The Power of Email

More than ten years ago Andrew Odlyzko wrote that:

“We can expect [the] evolution of communications to continue, and eventually to achieve that convergence in which there will be a continuum between point-to-point and broadcast communication.”

We're there. Facebook and Pinterest are where people go for recommendations. Twitter has been the best place for breaking news for years. Tumblr is worth over a billion dollars because it lets people express themselves in new and creative ways. Online, the distinction between point-to-point and broadcast communication is so blurred as to be irrelevant.

Email has always blurred these lines. My inbox currently contains unopened mail from my grandad and old friends from university alongside those from Fab and Threadless; there's nothing jarring about this dichotomy because it is on my terms. Conversely, whenever I scroll past a 'recommended app' in my news feed it is (momentarily) annoying. Facebook hasn't succeeded in making adverts not just unobtrusive, but welcome.1 As Dave Pell puts it:

“Email is still the killer app. It looks great on all your devices and the user experience is always exactly what you've come to expect… Email is also a technology that everyone understands, and it's personal.”

Email has become thoroughly unremarkable, which is exactly what makes it such a great tool; it is one of the most efficient and cost effective ways to communicate with your audience (and almost everyone uses it; mobile internet users in the US spend the greatest percentage of their mobile web time using email). Yet it is precisely those things which people love about email that are routinely ignored. Your message will benefit from embracing the medium rather than struggling against it.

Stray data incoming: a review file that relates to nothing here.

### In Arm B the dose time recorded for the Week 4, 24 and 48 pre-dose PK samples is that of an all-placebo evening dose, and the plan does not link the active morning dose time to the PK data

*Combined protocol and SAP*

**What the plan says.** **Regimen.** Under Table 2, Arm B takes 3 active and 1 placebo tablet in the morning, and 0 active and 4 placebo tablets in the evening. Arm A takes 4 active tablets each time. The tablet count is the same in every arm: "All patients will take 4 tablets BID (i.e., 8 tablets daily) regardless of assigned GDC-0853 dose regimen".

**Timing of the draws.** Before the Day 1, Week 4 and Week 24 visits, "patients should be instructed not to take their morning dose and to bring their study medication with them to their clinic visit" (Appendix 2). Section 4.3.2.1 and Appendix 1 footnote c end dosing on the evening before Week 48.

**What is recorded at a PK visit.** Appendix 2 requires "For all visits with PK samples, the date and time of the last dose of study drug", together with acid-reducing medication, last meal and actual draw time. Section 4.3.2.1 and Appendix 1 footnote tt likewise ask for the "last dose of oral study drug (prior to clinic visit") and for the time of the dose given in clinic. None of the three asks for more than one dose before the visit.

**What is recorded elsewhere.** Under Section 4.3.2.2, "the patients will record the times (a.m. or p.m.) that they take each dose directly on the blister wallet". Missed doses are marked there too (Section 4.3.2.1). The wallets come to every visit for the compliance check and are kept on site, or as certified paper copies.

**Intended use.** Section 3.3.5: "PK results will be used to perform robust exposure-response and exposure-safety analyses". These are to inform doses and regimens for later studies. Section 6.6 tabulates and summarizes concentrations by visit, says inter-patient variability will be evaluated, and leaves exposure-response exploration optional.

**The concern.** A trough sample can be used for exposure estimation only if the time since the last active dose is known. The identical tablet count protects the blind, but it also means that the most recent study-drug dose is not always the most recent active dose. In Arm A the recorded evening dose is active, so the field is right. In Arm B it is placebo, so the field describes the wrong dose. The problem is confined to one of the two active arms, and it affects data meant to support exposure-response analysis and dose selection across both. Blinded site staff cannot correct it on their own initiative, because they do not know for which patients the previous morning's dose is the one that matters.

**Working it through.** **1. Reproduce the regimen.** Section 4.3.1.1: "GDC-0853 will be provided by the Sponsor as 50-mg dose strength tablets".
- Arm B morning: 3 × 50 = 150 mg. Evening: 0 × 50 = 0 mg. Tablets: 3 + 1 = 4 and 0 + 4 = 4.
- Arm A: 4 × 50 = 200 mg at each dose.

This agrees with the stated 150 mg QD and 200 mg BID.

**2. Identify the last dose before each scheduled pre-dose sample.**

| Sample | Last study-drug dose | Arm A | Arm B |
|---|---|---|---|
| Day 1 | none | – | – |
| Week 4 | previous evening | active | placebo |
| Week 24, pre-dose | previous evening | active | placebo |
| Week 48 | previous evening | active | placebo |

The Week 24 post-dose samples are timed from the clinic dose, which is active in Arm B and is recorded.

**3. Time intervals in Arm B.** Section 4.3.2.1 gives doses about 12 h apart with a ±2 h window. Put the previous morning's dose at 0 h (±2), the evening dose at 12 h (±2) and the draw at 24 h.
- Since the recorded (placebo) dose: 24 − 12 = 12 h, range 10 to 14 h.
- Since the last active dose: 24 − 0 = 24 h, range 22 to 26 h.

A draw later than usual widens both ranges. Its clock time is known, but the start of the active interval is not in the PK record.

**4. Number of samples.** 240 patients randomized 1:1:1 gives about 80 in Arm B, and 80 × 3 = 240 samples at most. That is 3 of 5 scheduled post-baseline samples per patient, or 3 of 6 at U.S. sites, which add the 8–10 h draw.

Don't abuse the fact that you are being allowed into the inbox (it's a privilege that can be revoked at any time); if you're trying to get me to do something then make it stupidly, ridiculously obvious. Emails that work everywhere are inevitably simple and clear, which is exactly what is required for the medium. They should respond to fill the available space, and images should be used sparingly to illustrate the message.

The most egregious errors are some of the more common: insisting on sticking to a corporate font even if it means locking up your text in an image; a 400 pixel tall banner before the actual content;2 six different calls to action (or none at all); overly-complex layouts that only work on a widescreen.

Campaign monitor reports that for email, mobile market share overtook both desktop and web clients in April of last year. As ever, take such figures with a pinch of salt and a good look at your own stats, but the message is pretty clear:

“…those that aren’t tracking which device their subscribers are reading their emails on, or optimising their emails or websites for mobile devices stand to lose out. A poor user experience could mean no response, no action, or plainly put, no ROI.”

It's impossible to imagine what the landscape of devices will look like in the future, what is certain is that we are undergoing a sea of change. The beauty of designing and building emails that embrace the medium and work everywhere is that you'll be as prepared as possible.

[1] It's not a wholly accurate comparison, but it is fair. I choose to receive emails that are of value to me, whereas Facebook has to guess. But that's the whole point.

[2] Not only do I have to scroll to get the message, I also have to foot the bill when I'm downloading it over a mobile network.

Ed Melly
Ed is the man that takes the design of a site and builds it in the best possible way to comply with W3C standards and accessibility. Ed is a front-end oracle and delivers on time, every time.